brought forth in the legal dogmatism and in the criminological
orthodoxy, therefore limits the understanding and the critique
of the foundations of criminal law to the exclusively normative
sphere. The prohibition is expressed: reality is constituted as
another problem, something autonomous, independent.
In this context, the legal-criminal science philosopher should
adopt a system of understanding (criminal law or criminology),
and based on the premises and foundational principles of that
specific field, guide his/her discussion based over the funda-
mentals and the validity of the questioning hypotheses.
The separation from the positive asepsis and its subsequent
withdrawal in confronting the phenomena of everyday life—
Especially in a field of knowledge marked by the radicalism of
individual and institutional violence—Happens upon the emer-
gence of the critical theory of (Criminal) law and, in particular,
critical criminology. In the field of punishment, critical crimi-
nology highlighted the deep discrepancy between the official
discourses developed by the theories of justification (normative
theories) and the effectively exercised functions of the punish-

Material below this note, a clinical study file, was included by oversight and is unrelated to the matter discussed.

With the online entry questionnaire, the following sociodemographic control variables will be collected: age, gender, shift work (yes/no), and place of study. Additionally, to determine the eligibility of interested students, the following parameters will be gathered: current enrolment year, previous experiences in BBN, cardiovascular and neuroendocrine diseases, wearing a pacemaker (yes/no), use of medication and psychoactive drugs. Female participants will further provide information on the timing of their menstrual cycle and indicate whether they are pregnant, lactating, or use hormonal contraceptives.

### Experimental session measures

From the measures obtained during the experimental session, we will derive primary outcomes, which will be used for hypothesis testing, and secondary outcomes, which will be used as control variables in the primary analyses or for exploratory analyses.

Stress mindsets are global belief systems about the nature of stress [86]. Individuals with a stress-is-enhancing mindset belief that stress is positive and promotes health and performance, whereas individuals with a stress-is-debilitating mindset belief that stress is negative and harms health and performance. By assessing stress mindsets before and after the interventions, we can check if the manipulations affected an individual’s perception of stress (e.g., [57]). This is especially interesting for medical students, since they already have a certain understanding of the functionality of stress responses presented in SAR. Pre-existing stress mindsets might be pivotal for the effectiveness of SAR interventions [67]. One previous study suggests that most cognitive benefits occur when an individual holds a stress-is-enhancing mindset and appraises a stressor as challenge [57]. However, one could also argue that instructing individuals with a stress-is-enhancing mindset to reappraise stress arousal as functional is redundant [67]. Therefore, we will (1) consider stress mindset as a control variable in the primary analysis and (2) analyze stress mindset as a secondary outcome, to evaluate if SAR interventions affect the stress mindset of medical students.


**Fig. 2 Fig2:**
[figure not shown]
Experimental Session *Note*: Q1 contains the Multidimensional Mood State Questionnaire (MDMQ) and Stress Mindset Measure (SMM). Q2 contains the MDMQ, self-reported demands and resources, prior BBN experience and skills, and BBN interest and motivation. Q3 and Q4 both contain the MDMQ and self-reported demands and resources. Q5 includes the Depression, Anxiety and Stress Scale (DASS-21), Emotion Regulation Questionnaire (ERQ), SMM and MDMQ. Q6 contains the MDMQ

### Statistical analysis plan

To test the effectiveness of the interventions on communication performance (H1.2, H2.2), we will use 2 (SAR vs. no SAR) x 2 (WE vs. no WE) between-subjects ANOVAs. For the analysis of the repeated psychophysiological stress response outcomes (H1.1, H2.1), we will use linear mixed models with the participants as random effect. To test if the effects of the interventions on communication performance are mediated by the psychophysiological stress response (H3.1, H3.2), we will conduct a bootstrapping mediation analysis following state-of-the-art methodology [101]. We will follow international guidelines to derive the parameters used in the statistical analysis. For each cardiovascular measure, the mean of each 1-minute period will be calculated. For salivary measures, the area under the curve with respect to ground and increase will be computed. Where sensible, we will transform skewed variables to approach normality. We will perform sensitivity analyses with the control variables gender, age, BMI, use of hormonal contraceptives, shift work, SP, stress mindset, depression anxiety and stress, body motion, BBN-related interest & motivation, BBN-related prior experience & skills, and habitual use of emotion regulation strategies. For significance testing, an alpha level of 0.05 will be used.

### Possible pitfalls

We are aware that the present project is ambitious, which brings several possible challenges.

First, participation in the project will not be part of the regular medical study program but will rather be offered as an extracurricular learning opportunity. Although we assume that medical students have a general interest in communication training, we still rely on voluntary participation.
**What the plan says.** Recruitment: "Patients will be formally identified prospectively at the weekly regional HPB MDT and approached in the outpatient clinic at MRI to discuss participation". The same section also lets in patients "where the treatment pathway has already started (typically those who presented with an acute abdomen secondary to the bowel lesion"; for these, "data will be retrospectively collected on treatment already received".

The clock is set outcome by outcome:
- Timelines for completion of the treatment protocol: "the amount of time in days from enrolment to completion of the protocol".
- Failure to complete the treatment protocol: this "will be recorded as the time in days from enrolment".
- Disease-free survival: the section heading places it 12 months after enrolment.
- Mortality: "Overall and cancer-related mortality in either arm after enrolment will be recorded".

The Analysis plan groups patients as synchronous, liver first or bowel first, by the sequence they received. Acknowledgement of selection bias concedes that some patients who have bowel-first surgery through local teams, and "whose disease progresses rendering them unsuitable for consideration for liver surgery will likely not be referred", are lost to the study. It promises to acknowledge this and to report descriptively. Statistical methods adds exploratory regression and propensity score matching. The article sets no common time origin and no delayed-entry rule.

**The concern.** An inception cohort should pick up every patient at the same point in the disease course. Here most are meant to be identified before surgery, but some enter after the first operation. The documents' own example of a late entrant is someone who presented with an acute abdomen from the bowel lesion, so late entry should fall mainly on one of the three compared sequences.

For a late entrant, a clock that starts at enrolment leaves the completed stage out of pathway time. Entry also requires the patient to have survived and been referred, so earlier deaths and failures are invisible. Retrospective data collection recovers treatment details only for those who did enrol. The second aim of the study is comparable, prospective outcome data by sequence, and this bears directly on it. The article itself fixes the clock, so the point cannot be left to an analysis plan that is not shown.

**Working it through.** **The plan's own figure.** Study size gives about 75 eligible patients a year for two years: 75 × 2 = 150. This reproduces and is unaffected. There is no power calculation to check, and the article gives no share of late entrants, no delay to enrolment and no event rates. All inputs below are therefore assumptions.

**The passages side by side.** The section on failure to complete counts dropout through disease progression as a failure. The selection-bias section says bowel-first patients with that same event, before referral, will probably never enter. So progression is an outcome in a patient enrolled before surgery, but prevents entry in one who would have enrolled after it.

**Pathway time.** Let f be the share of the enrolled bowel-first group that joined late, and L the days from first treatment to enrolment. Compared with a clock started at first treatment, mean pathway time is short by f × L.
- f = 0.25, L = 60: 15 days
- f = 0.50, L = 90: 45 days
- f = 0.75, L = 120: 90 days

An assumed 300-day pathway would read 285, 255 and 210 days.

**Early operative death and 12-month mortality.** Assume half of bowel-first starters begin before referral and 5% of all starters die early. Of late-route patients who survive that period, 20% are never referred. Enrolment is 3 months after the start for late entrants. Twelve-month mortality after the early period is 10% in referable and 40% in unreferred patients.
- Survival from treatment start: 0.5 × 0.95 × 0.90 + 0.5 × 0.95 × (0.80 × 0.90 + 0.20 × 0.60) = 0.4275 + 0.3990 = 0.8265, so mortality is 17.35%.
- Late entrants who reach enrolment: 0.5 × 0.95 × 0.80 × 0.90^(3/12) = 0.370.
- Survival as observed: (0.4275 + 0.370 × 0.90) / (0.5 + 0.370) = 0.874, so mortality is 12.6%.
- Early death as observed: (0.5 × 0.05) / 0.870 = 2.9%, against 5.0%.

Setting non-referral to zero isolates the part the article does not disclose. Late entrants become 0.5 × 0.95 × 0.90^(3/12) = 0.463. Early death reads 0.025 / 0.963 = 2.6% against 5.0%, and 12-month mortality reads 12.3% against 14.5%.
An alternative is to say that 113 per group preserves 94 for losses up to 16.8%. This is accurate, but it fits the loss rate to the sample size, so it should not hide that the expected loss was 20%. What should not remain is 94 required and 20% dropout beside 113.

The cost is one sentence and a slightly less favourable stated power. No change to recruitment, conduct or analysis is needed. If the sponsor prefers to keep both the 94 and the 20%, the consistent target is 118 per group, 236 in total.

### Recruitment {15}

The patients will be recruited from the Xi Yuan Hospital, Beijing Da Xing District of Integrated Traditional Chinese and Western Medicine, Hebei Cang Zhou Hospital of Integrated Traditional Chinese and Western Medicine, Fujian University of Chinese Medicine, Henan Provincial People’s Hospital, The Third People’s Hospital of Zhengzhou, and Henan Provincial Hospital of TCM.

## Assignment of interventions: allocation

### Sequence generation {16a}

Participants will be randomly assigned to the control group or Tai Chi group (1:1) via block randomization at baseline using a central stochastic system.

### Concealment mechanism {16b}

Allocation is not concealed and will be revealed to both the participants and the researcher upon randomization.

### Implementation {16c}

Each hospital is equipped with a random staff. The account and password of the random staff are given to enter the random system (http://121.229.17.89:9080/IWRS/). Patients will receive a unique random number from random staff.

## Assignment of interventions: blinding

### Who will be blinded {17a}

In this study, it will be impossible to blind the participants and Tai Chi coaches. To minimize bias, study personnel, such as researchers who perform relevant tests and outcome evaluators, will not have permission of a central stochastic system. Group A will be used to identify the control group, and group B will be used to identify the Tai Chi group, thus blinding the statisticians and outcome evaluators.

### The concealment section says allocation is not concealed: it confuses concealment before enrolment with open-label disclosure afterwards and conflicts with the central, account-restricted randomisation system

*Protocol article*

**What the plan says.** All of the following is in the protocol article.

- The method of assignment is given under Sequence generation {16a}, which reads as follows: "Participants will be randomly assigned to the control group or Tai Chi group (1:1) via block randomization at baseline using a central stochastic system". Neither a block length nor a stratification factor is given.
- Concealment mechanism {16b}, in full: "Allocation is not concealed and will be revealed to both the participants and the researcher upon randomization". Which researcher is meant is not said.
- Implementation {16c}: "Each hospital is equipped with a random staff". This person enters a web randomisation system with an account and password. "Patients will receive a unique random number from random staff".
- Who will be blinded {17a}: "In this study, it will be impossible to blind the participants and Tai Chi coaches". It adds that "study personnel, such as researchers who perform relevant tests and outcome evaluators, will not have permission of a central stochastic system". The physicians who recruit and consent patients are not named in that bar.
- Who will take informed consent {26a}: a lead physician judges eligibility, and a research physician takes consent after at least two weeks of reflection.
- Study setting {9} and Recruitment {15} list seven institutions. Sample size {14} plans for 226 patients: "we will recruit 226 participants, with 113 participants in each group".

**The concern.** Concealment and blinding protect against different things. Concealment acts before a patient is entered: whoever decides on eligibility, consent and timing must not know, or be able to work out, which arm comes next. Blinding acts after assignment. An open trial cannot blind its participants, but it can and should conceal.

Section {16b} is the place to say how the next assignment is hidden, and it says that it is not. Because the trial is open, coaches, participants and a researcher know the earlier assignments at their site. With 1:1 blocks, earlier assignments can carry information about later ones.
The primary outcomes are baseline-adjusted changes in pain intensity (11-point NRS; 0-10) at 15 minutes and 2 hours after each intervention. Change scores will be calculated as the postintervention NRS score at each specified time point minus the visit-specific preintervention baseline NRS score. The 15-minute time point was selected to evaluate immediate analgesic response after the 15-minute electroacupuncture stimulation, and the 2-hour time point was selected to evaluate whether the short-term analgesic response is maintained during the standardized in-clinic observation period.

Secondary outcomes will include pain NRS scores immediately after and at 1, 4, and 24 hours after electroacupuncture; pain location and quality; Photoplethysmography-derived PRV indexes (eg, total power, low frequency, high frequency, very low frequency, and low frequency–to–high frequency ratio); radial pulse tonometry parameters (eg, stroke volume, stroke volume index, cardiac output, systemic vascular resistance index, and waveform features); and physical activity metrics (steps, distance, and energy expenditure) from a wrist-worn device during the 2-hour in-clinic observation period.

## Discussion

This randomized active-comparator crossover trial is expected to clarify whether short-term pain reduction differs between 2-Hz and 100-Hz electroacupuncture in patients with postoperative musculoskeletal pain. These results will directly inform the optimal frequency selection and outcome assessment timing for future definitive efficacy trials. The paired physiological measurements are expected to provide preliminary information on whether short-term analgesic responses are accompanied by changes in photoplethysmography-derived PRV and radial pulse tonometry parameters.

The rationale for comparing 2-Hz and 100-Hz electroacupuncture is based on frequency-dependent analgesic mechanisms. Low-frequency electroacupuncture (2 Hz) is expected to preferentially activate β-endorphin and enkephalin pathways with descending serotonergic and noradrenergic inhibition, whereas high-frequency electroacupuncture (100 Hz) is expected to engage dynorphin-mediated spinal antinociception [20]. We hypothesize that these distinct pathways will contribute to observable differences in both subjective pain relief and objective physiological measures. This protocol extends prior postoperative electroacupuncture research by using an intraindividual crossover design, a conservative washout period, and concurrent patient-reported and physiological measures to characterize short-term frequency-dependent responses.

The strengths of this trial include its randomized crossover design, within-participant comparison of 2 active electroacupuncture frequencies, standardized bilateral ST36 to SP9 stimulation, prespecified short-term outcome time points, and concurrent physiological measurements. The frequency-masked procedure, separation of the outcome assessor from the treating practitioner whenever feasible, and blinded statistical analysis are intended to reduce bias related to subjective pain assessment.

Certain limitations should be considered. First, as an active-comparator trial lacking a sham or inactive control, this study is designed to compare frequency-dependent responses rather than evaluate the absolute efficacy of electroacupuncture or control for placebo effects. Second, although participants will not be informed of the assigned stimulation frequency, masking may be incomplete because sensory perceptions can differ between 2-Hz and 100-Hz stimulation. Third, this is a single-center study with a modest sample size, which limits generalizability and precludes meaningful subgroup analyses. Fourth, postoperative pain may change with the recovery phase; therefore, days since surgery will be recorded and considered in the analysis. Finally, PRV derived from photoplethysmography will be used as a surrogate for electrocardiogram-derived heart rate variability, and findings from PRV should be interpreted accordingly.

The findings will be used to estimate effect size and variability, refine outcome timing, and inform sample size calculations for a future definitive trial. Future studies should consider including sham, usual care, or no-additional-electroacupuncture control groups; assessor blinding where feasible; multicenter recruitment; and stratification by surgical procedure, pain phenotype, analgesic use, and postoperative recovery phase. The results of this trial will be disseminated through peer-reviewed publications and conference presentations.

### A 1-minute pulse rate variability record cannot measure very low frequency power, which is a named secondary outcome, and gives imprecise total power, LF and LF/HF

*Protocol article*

ment agencies (phenomenological experience). Despite the
never-ending resistance, the confrontation between the criminal
theories with the reality of the criminal punitive system made
the process of recognition of criminological knowledge by
dogmatic irreversible.
Critical criminology repealed Hume’s Law from criminal
sciences, allowing the empirical knowledge about the reality of
the criminal control agencies to serve as a tool of deconstruc-
tion, modification and implementation of dogmatic knowledge.
Critical criminology as a critique of criminal law was devel-
oped in this line of thought in Western countries of the Roman
and Germanic legal tradition.
Based on this critical perspective, Muñoz Conde and Hasse-
mer state that “the importance to prevent blindness towards
reality that often has legal regulation, the normative knowledge,